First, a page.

Are you burger or filet? The dilemma of genre

I’ve had quite a few stories published in online and print literary journals in the last five years.

And quite a few not published.

I recently received a rejection from a publication that provides brief feedback in return for a small contribution when you submit. As I read the comments, it became apparent that the editor had completely missed what kind of story it was.

The editor expected this… (Photo Credit: Robspinella, via Wikimedia Commons)

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Leave your garret and come to my party

Nighttime on the road. Photo credit: Harrison Kalman

Being a writer can be hard sometimes. All alone in your garret, scribbling away. Not to mention the often depressing news about how hard it is to make a living in this business.

That’s why I’m having a party. I can’t take credit for this idea. Over the years, I’ve so enjoyed the drop-and-hop events hosted on Susie Lindau’s Wild Ride blog that I decided to steal her idea. (Thank you, Susie!)

Your invitation

Here’s how it works:

  • If you’re a published author, comment below with a link to your book’s marketing page, whether on your web site or an online retailer. Try to be succinct. Hook us with a few sentences.
  • If you’re an aspiring author with a blog, comment with a link to a post that makes you proud. Brevity will serve you well, too.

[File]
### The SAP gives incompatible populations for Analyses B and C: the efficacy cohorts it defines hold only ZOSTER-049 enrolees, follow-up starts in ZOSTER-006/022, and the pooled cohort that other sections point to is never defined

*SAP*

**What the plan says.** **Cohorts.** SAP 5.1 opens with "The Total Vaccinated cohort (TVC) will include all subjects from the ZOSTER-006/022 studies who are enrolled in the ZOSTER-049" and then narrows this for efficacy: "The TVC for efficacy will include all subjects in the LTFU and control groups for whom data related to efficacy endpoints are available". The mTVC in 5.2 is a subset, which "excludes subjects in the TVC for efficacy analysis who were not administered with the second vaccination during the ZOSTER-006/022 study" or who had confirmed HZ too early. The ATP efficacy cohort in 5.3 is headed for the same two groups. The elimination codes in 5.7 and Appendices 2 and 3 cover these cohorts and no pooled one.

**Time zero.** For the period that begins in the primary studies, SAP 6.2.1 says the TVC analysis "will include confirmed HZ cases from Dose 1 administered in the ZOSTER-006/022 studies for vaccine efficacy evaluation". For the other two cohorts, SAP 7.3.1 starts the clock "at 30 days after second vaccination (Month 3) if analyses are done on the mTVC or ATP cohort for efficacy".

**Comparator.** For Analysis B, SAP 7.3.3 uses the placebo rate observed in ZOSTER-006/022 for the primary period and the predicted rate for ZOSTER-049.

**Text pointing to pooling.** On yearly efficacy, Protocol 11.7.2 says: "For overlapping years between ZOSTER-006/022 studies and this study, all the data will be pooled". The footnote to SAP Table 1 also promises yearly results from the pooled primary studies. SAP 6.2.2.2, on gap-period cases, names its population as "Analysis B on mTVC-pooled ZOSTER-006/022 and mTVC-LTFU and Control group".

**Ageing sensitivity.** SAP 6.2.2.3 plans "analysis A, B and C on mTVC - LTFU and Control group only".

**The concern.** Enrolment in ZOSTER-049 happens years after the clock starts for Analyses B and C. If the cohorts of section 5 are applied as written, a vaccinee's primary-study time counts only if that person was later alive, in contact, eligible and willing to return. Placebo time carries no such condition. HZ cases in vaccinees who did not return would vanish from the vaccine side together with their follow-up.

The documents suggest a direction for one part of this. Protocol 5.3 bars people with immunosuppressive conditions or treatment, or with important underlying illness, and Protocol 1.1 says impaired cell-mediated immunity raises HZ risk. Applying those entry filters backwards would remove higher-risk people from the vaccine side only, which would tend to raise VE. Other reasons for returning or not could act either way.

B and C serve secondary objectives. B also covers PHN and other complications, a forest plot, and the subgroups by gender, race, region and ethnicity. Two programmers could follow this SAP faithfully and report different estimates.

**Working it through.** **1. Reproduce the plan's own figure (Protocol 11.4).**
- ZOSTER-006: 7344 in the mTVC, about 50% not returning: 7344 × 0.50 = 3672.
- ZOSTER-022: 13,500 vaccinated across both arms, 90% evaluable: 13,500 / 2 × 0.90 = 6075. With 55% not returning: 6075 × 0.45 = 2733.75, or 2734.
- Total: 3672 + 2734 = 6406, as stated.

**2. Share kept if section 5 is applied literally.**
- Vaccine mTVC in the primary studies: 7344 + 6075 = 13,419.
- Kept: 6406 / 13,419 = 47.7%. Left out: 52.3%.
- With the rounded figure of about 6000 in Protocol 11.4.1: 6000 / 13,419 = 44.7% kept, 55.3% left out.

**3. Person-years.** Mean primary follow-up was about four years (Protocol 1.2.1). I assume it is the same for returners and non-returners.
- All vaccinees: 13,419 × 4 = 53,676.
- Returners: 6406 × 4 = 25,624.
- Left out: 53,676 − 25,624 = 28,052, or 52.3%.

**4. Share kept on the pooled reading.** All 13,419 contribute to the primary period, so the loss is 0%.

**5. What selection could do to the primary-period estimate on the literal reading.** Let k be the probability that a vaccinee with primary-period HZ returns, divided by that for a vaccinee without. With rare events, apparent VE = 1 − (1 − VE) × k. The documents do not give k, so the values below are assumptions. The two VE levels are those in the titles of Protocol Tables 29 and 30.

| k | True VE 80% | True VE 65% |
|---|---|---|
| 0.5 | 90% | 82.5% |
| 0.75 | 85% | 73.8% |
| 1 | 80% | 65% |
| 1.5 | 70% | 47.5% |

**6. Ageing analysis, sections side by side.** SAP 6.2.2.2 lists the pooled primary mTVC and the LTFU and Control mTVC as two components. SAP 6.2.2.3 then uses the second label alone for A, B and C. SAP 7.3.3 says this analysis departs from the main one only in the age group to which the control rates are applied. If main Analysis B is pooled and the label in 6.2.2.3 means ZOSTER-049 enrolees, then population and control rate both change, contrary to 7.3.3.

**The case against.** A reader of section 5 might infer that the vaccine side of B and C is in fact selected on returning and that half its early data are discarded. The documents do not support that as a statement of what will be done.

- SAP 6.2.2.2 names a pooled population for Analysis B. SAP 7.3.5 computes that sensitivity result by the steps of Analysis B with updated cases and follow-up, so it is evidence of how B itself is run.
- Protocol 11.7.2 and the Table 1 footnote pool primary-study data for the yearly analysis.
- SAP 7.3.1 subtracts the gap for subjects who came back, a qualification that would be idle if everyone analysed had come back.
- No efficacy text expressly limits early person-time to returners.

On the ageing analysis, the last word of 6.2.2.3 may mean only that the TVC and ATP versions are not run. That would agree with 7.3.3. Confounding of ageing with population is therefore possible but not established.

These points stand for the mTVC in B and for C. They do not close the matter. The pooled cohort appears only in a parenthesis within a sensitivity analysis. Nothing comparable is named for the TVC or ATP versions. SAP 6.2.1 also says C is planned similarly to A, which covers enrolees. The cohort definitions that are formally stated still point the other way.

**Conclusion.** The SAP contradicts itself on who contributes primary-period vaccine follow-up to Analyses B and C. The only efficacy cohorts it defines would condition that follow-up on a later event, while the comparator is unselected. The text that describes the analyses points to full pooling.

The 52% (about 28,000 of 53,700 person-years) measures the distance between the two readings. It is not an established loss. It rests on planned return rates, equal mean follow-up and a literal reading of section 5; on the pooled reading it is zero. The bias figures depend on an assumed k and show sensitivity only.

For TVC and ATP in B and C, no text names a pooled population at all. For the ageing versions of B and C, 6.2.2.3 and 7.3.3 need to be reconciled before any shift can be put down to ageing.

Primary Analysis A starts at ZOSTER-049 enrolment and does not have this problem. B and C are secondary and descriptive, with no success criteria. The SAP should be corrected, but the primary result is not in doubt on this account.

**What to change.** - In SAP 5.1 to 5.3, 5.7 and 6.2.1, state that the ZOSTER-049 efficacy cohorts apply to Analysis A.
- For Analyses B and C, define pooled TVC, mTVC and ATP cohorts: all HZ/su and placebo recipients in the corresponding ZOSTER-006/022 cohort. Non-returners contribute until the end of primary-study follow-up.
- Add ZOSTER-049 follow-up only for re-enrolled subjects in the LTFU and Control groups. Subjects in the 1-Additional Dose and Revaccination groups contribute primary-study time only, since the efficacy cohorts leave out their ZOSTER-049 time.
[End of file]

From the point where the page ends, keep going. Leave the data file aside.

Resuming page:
• If you’re a humble reader (we love you!), comment with a link to your favorite summer reading material so far—book, article, someone else’s blog, etc.

Note that all the bullet points above mention ONE LINK. I’ll steal another idea from Susie: one link only please, or you’re disqualified!

I hope we’ll end up with a rollicking party and lots of new ideas for reading material. Invite your friends!

Resources on mental health

At the back of What Remains Unsaid I included a short discussion on mental illness/mental health issues with statistics and resources. If you’ve read the book, you know that mental illness plays a role in the lives of many of the characters. I’ve now added a resources page to my web site so readers can easily navigate to some of the many sources of support and information available online. You can find them here.

The summer of free books continues

Don’t forget to enter my Goodreads giveaway for one of five signed copies of What Remains Unsaid. (U.S. only, through August 8.)

In person

If you’re in the San Francisco Bay area, I hope you can come to the reading by local authors at The Main Gallery in Redwood City on July 26. I’ll be there reading from What Remains Unsaid.











Woman behind mask

Do you doubt? I do

I never considered myself to be someone who has a problem being vulnerable. After all, I put myself out there every day—as an editor, a speaker, a teacher, a birth doula, a parent.

But my self-conception may be, like most people’s, somewhat inaccurate.

This becomes evident as I count down to the release of my next novel, What Remains Unsaid, on May 15.

Woman behind mask

Hiding behind an inaccurate concept of myself

Suddenly, as I review the finally proof, I fear the writing is terrible. I can’t believe I’ve had the hubris to create such a dreadful book. I can’t believe I am asking people to read it, never mind buy it and review it.

Doesn’t that make you want to rush out and pre-order a copy?

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My inner chicken

Talk to your inner chicken